The new public protector says she will leave the dispute over the state capture report prepared by h.
Wednesday's lead story on the front page of the government's mouthpiece, The Herald, was a timely reminder of Zanu-PF's quandary as the results of the March 29 elections were announced at the slow pace of water being squeezed out of a rock - almost.
"Zanu-PF, MDC heading for a tie", screamed the headline, though some cynics decided it wasn't a scream but almost a cry for help.
What it meant, in essence, was that President Robert Mugabe, who has run the country for 28 years, would have to subject himself to the humiliation of a contest for this plum job for the second time against someone he had failed to beat in the first round.
To heap more humiliation on the pile of the assault on his dignity, would be the fact that this rival would be Morgan Tsvangirai, the former unionist he had once jailed and had twice defeated in the presidential stakes after he had turned himself into a formidable politician in 2000.
The Herald headline was a rather disingenuous plea for Tsvangirai's Movement for Democratic Change (MDC) not to continue its announcements of a victory in the presidential poll, as indicated by the House of Assembly votes that showed it was ahead of Zanu-PF.
For Zanu-PF and Mugabe a run-off raised the prospect of an eventual victory. According to the law, it would have to take place three weeks after the first round: a lot of water could pass under the bridge in that time.
For the MDC the water might consist mostly of what the party and neutral students of the election history of Zimbabwe know only too well: the jiggery-pokery of which Zanu-PF functionaries are past masters.
The MDC has made no secret of its utter mistrust of the ruling party. In fact, even as its spokesman announced, controversially, that their presidential candidate had won the election, he said they were doing so in the full knowledge that the playing field had not been level and the entire exercise had not met all the requirements of a democratic, free and fair election.
What most pundits read into this gesture was the MDC's attempt to play, not by its own rules, which are ostensibly rooted in openness, but by those of Zanu-PF, which are always assumed to be shrouded in secrecy and sleight-of-hand.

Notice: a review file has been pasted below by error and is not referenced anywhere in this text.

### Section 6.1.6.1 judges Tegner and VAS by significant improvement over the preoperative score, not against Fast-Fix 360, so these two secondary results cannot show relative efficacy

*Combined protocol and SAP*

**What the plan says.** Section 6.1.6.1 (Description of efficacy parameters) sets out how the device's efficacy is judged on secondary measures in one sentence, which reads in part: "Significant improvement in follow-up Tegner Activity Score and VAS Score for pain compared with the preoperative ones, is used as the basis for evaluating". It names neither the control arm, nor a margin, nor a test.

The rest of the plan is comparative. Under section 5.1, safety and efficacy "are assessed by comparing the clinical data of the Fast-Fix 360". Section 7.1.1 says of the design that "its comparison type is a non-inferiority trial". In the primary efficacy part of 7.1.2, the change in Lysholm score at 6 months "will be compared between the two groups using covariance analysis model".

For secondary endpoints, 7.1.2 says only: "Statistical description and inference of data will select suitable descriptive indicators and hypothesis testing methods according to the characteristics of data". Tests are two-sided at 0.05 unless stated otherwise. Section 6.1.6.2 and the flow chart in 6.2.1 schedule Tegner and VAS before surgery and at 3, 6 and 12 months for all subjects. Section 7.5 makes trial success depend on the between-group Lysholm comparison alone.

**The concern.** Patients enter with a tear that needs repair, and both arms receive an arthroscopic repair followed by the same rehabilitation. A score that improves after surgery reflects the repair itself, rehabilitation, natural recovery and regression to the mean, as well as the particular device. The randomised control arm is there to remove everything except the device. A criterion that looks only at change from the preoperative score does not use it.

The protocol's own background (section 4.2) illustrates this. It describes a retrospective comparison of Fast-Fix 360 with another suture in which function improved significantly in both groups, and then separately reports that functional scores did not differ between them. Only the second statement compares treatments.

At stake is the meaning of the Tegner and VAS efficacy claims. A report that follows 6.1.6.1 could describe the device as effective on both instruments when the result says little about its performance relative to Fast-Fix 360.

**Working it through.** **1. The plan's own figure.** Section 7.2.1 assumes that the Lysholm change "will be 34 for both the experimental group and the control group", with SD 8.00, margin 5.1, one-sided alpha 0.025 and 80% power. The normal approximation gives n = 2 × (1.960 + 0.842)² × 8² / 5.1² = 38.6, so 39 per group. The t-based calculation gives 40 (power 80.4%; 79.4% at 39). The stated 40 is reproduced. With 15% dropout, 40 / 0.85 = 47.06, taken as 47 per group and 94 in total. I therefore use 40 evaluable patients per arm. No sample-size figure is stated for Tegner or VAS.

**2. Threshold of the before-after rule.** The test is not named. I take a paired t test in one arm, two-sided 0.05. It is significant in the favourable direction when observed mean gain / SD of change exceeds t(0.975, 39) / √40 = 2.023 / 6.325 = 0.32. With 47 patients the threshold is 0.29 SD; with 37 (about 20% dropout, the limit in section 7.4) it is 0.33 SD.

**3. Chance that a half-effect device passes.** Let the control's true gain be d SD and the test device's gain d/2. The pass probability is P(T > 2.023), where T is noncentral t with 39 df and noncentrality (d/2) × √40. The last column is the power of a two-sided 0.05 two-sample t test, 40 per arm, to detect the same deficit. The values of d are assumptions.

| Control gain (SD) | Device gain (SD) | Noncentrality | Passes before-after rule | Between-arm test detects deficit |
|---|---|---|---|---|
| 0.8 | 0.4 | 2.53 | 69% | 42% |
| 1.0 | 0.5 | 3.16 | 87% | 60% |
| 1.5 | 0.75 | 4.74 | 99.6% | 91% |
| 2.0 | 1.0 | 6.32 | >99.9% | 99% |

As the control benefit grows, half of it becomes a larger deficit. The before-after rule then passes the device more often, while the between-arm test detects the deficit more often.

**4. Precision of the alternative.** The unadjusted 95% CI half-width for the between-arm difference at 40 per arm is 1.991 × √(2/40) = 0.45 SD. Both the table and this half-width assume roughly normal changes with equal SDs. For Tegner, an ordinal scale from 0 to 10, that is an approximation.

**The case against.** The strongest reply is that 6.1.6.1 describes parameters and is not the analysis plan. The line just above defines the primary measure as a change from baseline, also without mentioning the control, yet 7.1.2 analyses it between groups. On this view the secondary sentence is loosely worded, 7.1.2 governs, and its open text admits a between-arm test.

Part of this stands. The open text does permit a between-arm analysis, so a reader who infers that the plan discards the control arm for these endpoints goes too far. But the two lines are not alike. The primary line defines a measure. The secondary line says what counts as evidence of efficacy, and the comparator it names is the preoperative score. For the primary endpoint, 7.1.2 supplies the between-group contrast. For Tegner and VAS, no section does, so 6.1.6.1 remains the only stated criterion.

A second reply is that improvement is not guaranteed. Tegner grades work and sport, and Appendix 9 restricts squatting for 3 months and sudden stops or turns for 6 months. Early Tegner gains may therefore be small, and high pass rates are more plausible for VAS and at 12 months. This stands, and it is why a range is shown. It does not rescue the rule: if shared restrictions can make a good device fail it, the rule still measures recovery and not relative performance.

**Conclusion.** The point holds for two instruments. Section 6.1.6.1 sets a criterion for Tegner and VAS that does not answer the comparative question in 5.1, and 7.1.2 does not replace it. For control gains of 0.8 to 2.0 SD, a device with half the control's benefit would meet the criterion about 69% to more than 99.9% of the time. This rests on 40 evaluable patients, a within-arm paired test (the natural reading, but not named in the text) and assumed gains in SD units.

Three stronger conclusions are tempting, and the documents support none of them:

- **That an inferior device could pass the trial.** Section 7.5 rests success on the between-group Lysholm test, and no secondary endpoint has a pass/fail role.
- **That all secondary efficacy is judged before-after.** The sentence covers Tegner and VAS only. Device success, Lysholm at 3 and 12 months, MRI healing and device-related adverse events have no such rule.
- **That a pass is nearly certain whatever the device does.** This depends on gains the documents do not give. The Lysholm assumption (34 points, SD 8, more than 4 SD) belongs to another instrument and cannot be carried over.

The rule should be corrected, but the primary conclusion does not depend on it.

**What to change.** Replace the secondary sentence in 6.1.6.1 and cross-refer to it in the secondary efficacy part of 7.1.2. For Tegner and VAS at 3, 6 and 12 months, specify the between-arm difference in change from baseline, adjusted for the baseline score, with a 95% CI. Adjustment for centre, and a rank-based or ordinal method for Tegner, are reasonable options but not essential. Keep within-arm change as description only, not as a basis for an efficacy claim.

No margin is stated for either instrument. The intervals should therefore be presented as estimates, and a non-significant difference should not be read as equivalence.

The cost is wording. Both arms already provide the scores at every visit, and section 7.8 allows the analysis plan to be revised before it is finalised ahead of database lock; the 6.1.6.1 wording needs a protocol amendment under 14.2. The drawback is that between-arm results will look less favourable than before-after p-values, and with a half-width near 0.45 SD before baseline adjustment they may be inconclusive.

In the past the MDC seemed to believe it had been "played" by Zanu-PF, led by the nose, bamboozled and mesmerised into walking into electoral traps laid expertly by professionals.
This time, perhaps, they would beat the ruling party at its own game. There was a panic reaction, it is true, among some Zanu-PF zealots. It was almost as if they were accusing the opposition of a reversal of roles: they were always the victims, not the perpetrators.
In the end the run-off would bring Mugabe toe-to-toe with Tsvangirai. At the time of writing, it was not certain if the other MDC faction, led by Arthur Mutambara, would throw its presidential weight behind Tsvangirai.
There was not even a hint as to whether Simba Makoni would urge his supporters to back Tsvangirai in the run-off. His open contempt for the former unionist suggested he might not do so without some pressure.
But the main question was what Mugabe would do. By Wednesday night the MDC had more seats in parliament than Zanu-PF, if you added Mutambara's people. There was alarm when some people pointed out that Mutambara's faction might throw in its lot with Zanu-PF - but in exchange for what?
The faction's heavyweights lost in parliamentary elections. Such former luminaries of the united MDC, Gibson Sibanda, Welshman Ncube and Paul Temba-Nyathi lost to candidates of the other faction.
The MDC expected to do well all round, as Zanu-PF had harvested such a heavy political load of rotten crops in seven years of a hemorrhaging economy it had lost the loyalty of many rural voters who decided to vote with their hungry stomachs.
Yet Zanu-PF still did relatively well. This was nothing compared with its previous performance in other elections. Still, even the most pessimistic devotees of the party must have been surprised at how well the party performed.
But for Mugabe this must have been a humiliating experience. It is now being suggested that if he decides to go into the run-off with Tsvangirai, it can only be with the assurance, or even the guarantee of his "handlers" that he would win - come what might.
This is where the MDC should tread carefully. What "guarantee" would it have that its majority in the House of Assembly votes would be translated into a victory in the presidential stakes?
Mugabe may go into the run-off reluctantly. First, there is the humiliation. Then there is the likelihood of things going so horribly bad for him that he could lose.
The terrible scenario has been painted for us by Mugabe's detractors that if he had his way, he would not go into the run-off. Apart from it being his most humiliating political act, it might be too heavy on his health too - he may look robust, but he is 84.
Apparently, according to the scenario, the heads of the services - the same people who issued that horrible warning to the electorate about voting only for Mugabe - are urging him to go into the run-off.
But cynics don't believe they are driven by patriotism to do this. It might be just pure self-preservation - again.
For Mugabe, it could be the final straw: who can you trust when the chips are down?
l Bill Saidi is deputy editor of The Standard in Zimbabwe.